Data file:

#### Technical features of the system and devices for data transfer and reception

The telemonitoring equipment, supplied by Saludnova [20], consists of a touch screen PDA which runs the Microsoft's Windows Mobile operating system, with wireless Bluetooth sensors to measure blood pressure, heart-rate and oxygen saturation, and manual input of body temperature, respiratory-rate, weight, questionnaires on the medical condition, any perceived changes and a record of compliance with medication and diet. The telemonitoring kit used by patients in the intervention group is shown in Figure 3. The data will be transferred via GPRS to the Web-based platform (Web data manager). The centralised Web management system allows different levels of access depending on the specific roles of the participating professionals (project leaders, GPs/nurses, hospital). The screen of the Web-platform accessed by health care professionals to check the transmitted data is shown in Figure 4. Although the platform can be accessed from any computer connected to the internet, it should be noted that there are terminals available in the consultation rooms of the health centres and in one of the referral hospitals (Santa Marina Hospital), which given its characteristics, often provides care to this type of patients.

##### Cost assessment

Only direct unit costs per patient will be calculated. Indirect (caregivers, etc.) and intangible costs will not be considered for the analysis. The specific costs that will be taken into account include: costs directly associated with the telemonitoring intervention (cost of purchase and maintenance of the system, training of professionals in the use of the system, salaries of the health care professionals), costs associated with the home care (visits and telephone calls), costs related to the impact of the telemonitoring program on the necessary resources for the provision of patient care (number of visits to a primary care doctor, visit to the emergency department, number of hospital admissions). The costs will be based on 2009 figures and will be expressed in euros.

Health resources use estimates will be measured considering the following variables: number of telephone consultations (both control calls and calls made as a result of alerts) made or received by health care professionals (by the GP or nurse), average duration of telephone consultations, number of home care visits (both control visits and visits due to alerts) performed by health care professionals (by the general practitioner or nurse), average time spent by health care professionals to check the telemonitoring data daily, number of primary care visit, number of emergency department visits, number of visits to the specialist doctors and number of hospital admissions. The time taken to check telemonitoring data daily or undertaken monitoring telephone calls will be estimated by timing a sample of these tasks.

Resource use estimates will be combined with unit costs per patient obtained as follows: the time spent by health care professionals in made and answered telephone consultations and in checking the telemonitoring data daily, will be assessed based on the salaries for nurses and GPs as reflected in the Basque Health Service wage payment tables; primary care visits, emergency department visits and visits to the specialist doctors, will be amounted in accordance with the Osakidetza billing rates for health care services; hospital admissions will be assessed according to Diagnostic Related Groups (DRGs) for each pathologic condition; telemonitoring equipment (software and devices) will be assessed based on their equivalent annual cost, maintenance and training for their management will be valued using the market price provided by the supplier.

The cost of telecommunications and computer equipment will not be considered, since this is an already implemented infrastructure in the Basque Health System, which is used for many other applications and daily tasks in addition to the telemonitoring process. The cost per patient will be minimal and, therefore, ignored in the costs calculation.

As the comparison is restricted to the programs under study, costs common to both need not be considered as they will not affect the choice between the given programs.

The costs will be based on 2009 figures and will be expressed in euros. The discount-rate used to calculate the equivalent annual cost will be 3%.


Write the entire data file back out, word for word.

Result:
#### Technical features of the system and devices for data transfer and reception

The telemonitoring equipment, supplied by Saludnova [20], consists of a touch screen PDA which runs the Microsoft's Windows Mobile operating system, with wireless Bluetooth sensors to measure blood pressure, heart-rate and oxygen saturation, and manual input of body temperature, respiratory-rate, weight, questionnaires on the medical condition, any perceived changes and a record of compliance with medication and diet. The telemonitoring kit used by patients in the intervention group is shown in Figure 3. The data will be transferred via GPRS to the Web-based platform (Web data manager). The centralised Web management system allows different levels of access depending on the specific roles of the participating professionals (project leaders, GPs/nurses, hospital). The screen of the Web-platform accessed by health care professionals to check the transmitted data is shown in Figure 4. Although the platform can be accessed from any computer connected to the internet, it should be noted that there are terminals available in the consultation rooms of the health centres and in one of the referral hospitals (Santa Marina Hospital), which given its characteristics, often provides care to this type of patients.

##### Cost assessment

Only direct unit costs per patient will be calculated. Indirect (caregivers, etc.) and intangible costs will not be considered for the analysis. The specific costs that will be taken into account include: costs directly associated with the telemonitoring intervention (cost of purchase and maintenance of the system, training of professionals in the use of the system, salaries of the health care professionals), costs associated with the home care (visits and telephone calls), costs related to the impact of the telemonitoring program on the necessary resources for the provision of patient care (number of visits to a primary care doctor, visit to the emergency department, number of hospital admissions). The costs will be based on 2009 figures and will be expressed in euros.

Health resources use estimates will be measured considering the following variables: number of telephone consultations (both control calls and calls made as a result of alerts) made or received by health care professionals (by the GP or nurse), average duration of telephone consultations, number of home care visits (both control visits and visits due to alerts) performed by health care professionals (by the general practitioner or nurse), average time spent by health care professionals to check the telemonitoring data daily, number of primary care visit, number of emergency department visits, number of visits to the specialist doctors and number of hospital admissions. The time taken to check telemonitoring data daily or undertaken monitoring telephone calls will be estimated by timing a sample of these tasks.

Resource use estimates will be combined with unit costs per patient obtained as follows: the time spent by health care professionals in made and answered telephone consultations and in checking the telemonitoring data daily, will be assessed based on the salaries for nurses and GPs as reflected in the Basque Health Service wage payment tables; primary care visits, emergency department visits and visits to the specialist doctors, will be amounted in accordance with the Osakidetza billing rates for health care services; hospital admissions will be assessed according to Diagnostic Related Groups (DRGs) for each pathologic condition; telemonitoring equipment (software and devices) will be assessed based on their equivalent annual cost, maintenance and training for their management will be valued using the market price provided by the supplier.

The cost of telecommunications and computer equipment will not be considered, since this is an already implemented infrastructure in the Basque Health System, which is used for many other applications and daily tasks in addition to the telemonitoring process. The cost per patient will be minimal and, therefore, ignored in the costs calculation.

As the comparison is restricted to the programs under study, costs common to both need not be considered as they will not affect the choice between the given programs.

The costs will be based on 2009 figures and will be expressed in euros. The discount-rate used to calculate the equivalent annual cost will be 3%.